Can You Drink the Cup?


Sermon preached by Dn. James Wilcox on Sunday, April 10, the Sunday of St Mary of Egypt

Mark 10:32-45

Today, on this final Sunday of Lent, we enter into the closing days of our ascetical journey. We've spent the past five weeks preparing ourselves physically, mentally, and spiritually, and in this moment we can see that the end is in sight. In six days time we will celebrate Lazarus Saturday, and next Sunday we enter into Holy Week. It is no surprise, then, to hear Jesus state in today's Gospel passage: "Behold, we are going up to Jerusalem." For it is this occasion in Mark's Gospel that Christ brings all the preparatory action of His ministry to a close, in order to begin His journey to the Cross. This makes for a very fitting beginning for us, as well, who will journey alongside of Christ to the Cross, as we make our way through Holy Week.

But something odd takes place in today's Gospel reading. And I might add… this oddity may be a point at which many of us can identify with the disciples. After announcing that they are headed toward Jerusalem, Jesus informs them of what will take place once they arrive. He states: "…the Son of man will be delivered to the chief priests and the scribes, and they will condemn him to death." Strangely, after He says this, James and John step forward, and make an odd request of Jesus: "Teacher," they state, "Do for us whatever we ask of you… Grant us to sit, one at your right hand and one at your left, in your glory." It's a very unusual response to Jesus having told them only moments before, that He's going to Jerusalem to die! And up to this point in Mark's Gospel, Jesus has already told them twice before, that He is going to die. So when James and John approach, with this request to sit at the right, or the left, of Jesus, in His glory, clearly they do not know what they are talking about. And we see this in Jesus' response when he says to them accordingly, "You do not know what you are asking." Jesus, of course, knows what they mean. But, if James and John actually knew what it means to sit on either side of Christ, when he comes into His glory… they might not have asked to begin with. So what is it they think they are asking? What does it mean to sit at the right, or the left, of Jesus?

In Jewish thought, to sit at someone's right is to be, essentially, the second most significant person in the room. According to the Jewish Talmud, "Etiquette commands that the most prominent person sit or walk in the center, the next in rank at his right hand, and the third in rank on the left."[1] This is also consistent with the Rabbinical understanding of worship in ancient times. Aaron, as Israel's High Priest would sit at Moses' right hand when the Jewish assembly was gathered.[2] And, we even see this very thing in practice today, while participating in the Divine Liturgy. The priest stands in the center, the longest serving deacon stands to the right of the priest, and the newer deacon goes on the left.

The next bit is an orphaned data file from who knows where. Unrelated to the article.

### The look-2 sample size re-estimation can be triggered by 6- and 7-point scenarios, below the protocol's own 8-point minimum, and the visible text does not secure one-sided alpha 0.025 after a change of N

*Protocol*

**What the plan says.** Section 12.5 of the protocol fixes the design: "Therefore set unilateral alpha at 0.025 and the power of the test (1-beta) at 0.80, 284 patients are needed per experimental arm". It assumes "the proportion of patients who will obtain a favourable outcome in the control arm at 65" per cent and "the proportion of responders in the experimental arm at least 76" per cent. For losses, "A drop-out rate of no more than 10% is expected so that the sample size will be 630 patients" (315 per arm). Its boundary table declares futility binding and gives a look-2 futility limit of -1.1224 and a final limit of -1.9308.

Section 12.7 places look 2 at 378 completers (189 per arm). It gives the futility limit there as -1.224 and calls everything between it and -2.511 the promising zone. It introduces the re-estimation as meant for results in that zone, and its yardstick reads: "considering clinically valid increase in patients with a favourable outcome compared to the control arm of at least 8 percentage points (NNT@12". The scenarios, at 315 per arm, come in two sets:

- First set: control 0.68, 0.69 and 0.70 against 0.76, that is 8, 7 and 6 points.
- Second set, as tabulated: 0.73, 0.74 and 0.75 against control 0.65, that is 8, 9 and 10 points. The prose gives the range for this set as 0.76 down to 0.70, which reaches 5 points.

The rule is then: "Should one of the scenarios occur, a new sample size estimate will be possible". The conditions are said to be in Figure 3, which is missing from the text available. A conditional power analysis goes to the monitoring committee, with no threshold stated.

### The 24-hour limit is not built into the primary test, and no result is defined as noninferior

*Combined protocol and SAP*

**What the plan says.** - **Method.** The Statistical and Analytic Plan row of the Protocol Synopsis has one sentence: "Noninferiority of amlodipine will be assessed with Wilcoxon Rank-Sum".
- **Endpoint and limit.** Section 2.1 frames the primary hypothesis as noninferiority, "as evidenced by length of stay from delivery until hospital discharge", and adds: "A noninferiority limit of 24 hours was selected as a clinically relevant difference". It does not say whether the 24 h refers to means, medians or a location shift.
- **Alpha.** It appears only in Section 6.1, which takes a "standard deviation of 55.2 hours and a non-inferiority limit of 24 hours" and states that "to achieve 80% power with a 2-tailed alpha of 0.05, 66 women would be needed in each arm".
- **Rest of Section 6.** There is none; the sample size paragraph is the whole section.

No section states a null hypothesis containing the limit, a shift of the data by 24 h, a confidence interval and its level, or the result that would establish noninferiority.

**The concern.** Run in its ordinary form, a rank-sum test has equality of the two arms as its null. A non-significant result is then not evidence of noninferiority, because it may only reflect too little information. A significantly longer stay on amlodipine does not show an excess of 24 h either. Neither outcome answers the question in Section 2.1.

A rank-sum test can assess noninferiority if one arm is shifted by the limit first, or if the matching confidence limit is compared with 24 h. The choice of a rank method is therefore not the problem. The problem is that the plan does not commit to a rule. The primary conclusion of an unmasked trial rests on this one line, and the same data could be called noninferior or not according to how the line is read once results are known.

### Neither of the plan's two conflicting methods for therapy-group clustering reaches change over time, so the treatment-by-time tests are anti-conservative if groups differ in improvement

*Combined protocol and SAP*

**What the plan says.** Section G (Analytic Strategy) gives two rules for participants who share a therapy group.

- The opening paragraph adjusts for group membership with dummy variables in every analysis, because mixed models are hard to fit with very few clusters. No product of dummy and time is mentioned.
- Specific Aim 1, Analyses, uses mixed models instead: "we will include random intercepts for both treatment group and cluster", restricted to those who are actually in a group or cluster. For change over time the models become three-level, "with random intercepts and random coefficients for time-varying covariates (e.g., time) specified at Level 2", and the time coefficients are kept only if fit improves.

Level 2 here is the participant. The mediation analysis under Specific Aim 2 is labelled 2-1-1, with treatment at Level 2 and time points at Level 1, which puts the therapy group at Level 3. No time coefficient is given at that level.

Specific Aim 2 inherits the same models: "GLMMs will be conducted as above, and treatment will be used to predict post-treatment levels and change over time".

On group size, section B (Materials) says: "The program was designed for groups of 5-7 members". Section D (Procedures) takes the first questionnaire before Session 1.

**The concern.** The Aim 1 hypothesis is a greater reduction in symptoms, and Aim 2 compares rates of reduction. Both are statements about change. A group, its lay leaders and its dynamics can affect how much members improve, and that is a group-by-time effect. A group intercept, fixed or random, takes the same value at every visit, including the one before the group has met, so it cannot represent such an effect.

But for James and John in today's Gospel passage — their asking to sit at Christ's right or left, is not simply a request to be the second or third in rank after Jesus, but a request for power — the two of them are jockeying for positions of power after Jesus, whom they believe to be a conquering King. And in one sense, I think we can sympathize with them. Their whole lives they've been taught by the Scribes and other religious leaders that when the promised Messiah comes to Israel, He will come with power and restore Israel to it's former glory — to the good ol' days of King David — and throw off the oppression of their Roman occupiers. So, when Jesus says "Behold, we are going to Jerusalem," James and John take it to mean that this is their moment! The Christ, our promised Messiah, is heading into straight into our capital city to take Israel back, again, and when He does we are going to be the two most important people after Him!

And here is where I believe we can identify with the disciples. They clearly do not understand who the Christ is! The question I'm left to ask is, would any of us, had we lived in that time? Or perhaps it's better for us to ask, do we understand who the Christ is even today?

Next Sunday, when we into Holy Week and begin journeying with Christ to the Cross, remember that we are moving with Christ through each moment. We are not simply reenacting stories from the Gospel text as we progress through the week. And we're not pretending that we don't know what comes next as we go. So, next week when we watch Jesus make his way to Jerusalem, moment by moment, we stand as the disciples once did — and who do we think Christ is, as we watch these events unfold? Is Jesus the guy who merely died for our sins in order to save us from God's punishing wrath? Or do we believe Jesus to be the one who will save our "godless nation" from moral destruction, to make our country "Christian" again, so that we can uphold ourselves as righteous, and perceive everyone else to be wrong?